Former chief superintendent David Duckenfield has been charged with manslaughter by gross negligence in relation to the 1989 Hillsborough disaster. Five others have also been charged.
Some 96 Liverpool football fans died as a result of the disaster after a crush built up in two pens.
Fresh inquests into the deaths last year exonerated fans of any blame and ruled that the 96 were unlawfully killed.
Sheila Coleman from the Hillsborough Justice Campaign told Socialist Worker, “It’s welcome that there will be prosecutions. It is 27 years too late, but nevertheless it’s a great example of how a grassroots campaign can forward the cause for justice.
“It can show other campaigns, certainly that over the Grenfell Tower fire, that you should never give up.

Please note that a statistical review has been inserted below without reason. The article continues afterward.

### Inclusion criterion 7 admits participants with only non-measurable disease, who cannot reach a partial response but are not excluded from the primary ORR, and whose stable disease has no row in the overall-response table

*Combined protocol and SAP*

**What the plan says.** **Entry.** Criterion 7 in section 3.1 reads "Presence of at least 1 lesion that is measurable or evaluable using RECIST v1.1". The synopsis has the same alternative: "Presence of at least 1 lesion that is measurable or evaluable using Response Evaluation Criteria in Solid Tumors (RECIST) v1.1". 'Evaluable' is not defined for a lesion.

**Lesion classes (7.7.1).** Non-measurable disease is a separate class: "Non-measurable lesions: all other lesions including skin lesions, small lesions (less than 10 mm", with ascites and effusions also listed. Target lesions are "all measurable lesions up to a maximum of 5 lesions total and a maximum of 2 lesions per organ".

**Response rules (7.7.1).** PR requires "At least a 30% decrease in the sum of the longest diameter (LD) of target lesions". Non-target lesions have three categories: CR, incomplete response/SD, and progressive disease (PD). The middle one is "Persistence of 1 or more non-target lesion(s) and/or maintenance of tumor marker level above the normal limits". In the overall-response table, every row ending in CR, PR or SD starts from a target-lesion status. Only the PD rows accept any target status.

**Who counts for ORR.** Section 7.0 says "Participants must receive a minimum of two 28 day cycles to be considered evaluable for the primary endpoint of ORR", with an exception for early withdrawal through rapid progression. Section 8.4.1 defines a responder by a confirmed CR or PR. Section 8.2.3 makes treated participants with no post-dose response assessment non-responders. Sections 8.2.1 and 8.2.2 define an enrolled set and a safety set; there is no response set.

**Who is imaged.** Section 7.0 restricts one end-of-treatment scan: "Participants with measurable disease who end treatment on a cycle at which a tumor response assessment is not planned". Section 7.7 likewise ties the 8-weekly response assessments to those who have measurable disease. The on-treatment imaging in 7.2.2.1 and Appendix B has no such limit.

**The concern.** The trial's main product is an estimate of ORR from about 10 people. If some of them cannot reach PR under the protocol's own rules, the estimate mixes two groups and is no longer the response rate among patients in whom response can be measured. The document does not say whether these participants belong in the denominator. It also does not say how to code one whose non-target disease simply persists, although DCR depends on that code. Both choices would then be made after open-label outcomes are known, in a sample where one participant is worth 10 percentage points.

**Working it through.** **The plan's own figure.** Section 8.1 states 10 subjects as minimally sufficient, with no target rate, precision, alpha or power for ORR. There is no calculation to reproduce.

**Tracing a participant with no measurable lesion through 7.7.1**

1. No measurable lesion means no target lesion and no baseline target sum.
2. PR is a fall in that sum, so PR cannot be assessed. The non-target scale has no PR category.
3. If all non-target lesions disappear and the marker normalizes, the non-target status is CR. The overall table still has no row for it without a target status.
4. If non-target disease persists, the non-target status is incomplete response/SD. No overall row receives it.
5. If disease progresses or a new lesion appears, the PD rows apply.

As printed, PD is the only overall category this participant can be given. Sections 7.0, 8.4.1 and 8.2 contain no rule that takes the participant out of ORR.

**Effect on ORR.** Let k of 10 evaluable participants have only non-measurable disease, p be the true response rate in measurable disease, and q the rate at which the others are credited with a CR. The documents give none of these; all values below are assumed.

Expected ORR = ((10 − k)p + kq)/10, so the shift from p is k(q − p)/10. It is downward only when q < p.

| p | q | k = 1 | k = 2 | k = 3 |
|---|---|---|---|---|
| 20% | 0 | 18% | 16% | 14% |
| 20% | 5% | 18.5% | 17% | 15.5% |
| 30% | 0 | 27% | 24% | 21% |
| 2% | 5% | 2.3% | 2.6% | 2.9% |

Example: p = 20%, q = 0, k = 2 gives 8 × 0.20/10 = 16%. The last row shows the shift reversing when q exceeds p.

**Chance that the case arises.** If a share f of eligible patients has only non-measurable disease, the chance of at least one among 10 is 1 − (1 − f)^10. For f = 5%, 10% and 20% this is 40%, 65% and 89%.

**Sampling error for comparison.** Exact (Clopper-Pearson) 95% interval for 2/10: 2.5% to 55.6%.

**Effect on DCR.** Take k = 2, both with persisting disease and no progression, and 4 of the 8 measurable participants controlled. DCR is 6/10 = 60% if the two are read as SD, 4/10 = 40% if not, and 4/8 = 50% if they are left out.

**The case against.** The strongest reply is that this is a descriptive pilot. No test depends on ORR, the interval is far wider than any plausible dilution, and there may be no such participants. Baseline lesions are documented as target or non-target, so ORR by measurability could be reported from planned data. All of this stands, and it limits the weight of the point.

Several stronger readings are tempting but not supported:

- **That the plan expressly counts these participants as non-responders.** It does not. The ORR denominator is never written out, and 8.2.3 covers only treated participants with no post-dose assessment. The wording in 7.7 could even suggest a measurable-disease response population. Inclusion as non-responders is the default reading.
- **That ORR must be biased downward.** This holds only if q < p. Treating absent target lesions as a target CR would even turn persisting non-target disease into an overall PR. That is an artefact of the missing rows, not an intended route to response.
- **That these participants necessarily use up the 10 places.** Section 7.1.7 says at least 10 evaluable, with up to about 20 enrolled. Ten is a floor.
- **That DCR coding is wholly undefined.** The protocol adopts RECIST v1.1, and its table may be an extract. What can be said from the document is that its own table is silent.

“Let justice be quicker for them.”
Duckenfield was the match commander on the day of the disaster.
Graham Mackrell, Peter Metcalf, Donald Denton, Alan Foster and Norman Bettison also face charges.
Mackrell was Sheffield Wednesday Football Club’s secretary at the time of the disaster. Peter Metcalf was South Yorkshire Police’s (SYP) solicitor. Denton was former SYP chief superintendent. Foster was former detective chief inspector. Bettison was a former SYP officer.
Mackrell faces two charges relating to alleged failures to carry out his duties as required.
Metcalf, Denton and Foster are charged with perverting the course of justice. Bettison is charged with four offences of “misconduct in public office relating to telling alleged lies about his involvement in the aftermath of Hillsborough and the culpability of fans”.
The Crown Prosecution Service (CPS) said, “Given his role as a senior police officer, we will ask the jury to find that this was misconduct of such a degree as to amount to an abuse of the public’s trust in the office holder.”